[6] Although this Chronicle was written around the year 1234 C.E., the views expressed in these sections are much earlier.  As was stated above, chroniclers incorporated previously written material and did not significantly alter or update the material.

[7] E.g. Exodus 3:8.

[8] Muslim views of Paradise would have been particularly incompatible to the ascetic form of Christianity practiced in the Middle East.

[9] The chronicler subtly  notes that Muslims call Muhammad a prophet and that Muhammad claimed to have received revelations from God.  Cf. the description of Muhammad in the Chronicle of Theophanes (Trans. Harry Turtledove; Philadelphia: University of Pennsylvania Press, 1982), 34-35.

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The Significance of Origen for Appropriating the Old Testament as Christian Scripture

OrigenThe books of the Old Testament contain many stories that interpreters find difficult to appropriate as Christian Scripture.  Some texts seem too remote from our present context to be relevant, some texts seem to be at odds with the principles of grace, love, and forgiveness that are so prominent in the New Testament, and some texts are simply difficult to understand quite apart from our struggle to appropriate them as Christian Scripture.

But despite these difficulties, the church – right from the very beginning – has affirmed the place of the Old Testament as an indispensable and non-negotiable portion of Christian Scripture.[1]  The church believed that all scripture was inspired by God and is useful for teaching, rebuking, correcting, and training in righteousness (2 Tim. 3:16); the church believed that the books of the Old Testament were relevant for Christian faith and practice (Rom. 4:23-24; 15:4; cf. 1 Cor. 10:6, 11); and they condemned in the strongest terms those who did not recognize the inspiration and authority of the Old Testament and those who believed that the God of the Old Testament was different than the God of the new.[2]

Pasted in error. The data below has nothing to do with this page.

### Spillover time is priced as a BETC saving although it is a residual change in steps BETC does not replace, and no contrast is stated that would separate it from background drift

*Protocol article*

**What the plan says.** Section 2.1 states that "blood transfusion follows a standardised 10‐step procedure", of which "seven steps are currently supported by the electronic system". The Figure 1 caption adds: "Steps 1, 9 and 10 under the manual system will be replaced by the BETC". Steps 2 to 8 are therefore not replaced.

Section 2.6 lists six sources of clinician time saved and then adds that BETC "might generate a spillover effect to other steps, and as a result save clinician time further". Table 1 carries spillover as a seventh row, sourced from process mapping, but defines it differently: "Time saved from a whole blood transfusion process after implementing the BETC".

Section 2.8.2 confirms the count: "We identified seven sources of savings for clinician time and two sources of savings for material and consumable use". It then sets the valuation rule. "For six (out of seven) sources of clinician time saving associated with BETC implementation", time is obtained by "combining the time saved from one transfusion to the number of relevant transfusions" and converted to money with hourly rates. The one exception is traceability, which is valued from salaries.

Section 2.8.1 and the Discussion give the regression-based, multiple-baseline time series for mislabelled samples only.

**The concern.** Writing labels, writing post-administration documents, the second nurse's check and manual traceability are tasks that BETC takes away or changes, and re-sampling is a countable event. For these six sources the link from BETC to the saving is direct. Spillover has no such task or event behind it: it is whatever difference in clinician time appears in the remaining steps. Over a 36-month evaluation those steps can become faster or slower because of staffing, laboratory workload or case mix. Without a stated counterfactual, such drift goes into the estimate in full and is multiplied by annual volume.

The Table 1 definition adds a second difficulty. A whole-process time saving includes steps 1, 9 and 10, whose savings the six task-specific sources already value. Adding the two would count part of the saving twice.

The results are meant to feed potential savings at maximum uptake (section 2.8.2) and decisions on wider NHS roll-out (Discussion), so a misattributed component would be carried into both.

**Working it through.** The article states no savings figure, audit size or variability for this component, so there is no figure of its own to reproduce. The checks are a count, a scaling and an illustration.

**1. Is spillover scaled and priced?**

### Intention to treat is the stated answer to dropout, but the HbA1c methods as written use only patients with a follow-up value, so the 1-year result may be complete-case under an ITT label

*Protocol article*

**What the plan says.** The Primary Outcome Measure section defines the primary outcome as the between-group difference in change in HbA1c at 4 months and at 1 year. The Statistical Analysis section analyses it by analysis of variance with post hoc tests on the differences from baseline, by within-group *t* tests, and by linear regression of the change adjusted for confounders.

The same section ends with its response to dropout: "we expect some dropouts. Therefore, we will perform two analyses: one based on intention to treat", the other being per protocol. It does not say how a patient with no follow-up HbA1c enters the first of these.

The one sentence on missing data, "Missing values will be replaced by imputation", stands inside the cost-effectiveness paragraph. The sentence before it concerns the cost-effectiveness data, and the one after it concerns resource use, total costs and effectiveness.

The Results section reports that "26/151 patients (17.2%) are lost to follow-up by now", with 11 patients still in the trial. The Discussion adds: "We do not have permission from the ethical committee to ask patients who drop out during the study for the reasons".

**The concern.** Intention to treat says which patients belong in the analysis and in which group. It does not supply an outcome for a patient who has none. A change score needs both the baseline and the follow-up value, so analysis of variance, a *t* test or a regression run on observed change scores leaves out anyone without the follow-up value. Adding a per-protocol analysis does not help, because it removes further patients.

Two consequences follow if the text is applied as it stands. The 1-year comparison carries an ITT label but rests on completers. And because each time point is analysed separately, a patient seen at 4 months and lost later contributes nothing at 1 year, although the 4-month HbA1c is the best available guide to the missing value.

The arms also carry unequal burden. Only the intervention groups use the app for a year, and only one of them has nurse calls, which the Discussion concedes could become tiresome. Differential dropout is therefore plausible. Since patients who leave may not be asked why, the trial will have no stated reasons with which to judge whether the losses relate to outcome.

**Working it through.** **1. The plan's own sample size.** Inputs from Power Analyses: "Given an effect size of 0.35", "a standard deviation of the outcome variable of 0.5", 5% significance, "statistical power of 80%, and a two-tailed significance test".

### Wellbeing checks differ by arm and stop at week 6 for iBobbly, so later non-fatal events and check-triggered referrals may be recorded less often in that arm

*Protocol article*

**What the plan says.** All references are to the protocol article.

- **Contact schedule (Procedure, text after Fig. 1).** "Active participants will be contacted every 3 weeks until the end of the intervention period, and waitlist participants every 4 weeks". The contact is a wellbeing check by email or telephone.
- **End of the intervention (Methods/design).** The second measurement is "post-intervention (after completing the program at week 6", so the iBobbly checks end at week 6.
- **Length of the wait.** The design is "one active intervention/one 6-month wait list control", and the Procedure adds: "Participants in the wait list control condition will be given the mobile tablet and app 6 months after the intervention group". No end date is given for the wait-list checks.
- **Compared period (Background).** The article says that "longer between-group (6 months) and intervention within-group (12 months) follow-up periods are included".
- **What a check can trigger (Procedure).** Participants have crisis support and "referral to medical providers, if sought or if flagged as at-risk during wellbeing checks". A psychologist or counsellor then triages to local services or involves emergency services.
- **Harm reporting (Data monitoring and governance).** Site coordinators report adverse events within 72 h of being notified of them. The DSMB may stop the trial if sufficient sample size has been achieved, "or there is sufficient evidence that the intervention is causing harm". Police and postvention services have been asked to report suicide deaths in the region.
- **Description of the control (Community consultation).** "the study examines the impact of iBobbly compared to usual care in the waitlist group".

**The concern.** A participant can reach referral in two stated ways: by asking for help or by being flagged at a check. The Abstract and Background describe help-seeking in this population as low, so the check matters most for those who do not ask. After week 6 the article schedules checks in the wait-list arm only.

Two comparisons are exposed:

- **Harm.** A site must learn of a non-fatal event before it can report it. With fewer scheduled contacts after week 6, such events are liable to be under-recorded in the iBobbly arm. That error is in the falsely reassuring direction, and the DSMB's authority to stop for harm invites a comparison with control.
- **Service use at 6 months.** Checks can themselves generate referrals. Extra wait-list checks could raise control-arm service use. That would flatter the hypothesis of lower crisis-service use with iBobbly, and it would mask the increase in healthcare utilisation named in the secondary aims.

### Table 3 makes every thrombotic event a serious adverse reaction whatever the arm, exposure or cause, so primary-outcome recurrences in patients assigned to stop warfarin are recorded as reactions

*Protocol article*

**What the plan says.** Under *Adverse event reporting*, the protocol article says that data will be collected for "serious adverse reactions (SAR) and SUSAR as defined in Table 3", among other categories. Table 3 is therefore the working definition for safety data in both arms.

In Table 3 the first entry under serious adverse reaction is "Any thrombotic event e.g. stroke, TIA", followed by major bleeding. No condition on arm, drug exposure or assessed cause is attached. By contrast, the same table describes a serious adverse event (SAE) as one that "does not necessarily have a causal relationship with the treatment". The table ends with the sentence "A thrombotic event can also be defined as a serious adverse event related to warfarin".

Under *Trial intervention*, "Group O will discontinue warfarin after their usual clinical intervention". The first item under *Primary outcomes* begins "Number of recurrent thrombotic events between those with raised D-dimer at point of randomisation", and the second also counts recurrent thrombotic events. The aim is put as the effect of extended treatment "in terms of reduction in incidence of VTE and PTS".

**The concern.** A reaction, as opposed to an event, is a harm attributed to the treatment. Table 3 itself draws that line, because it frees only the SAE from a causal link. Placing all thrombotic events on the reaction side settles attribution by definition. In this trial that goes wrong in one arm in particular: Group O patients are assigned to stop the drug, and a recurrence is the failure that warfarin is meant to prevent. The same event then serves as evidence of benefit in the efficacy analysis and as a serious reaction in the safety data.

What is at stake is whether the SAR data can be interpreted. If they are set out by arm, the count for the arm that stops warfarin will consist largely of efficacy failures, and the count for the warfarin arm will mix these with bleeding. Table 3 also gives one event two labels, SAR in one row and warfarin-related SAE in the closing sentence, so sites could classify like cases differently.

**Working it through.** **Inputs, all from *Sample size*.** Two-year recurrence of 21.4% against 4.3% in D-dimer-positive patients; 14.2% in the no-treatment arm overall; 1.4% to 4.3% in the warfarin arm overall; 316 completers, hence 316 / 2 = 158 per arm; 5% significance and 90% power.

However, the mere acceptance of the Old Testament as Christian Scripture did not solve the problems associated with appropriating it as Christian Scripture.  The church has found it extremely difficult to appropriate the message of the Old Testament for Christian readers and hearers.[3]  In many ways, these challenges have remained the same throughout church history and the lessons that have been learned, both positive and negative, need to be appropriated by the church today.  While it is true that the accumulated wisdom of the centuries has not led the church to perfection, the church can learn a great deal from its past as it presses forward in its continual struggle to understand the relevance of the Old Testament for Christians today.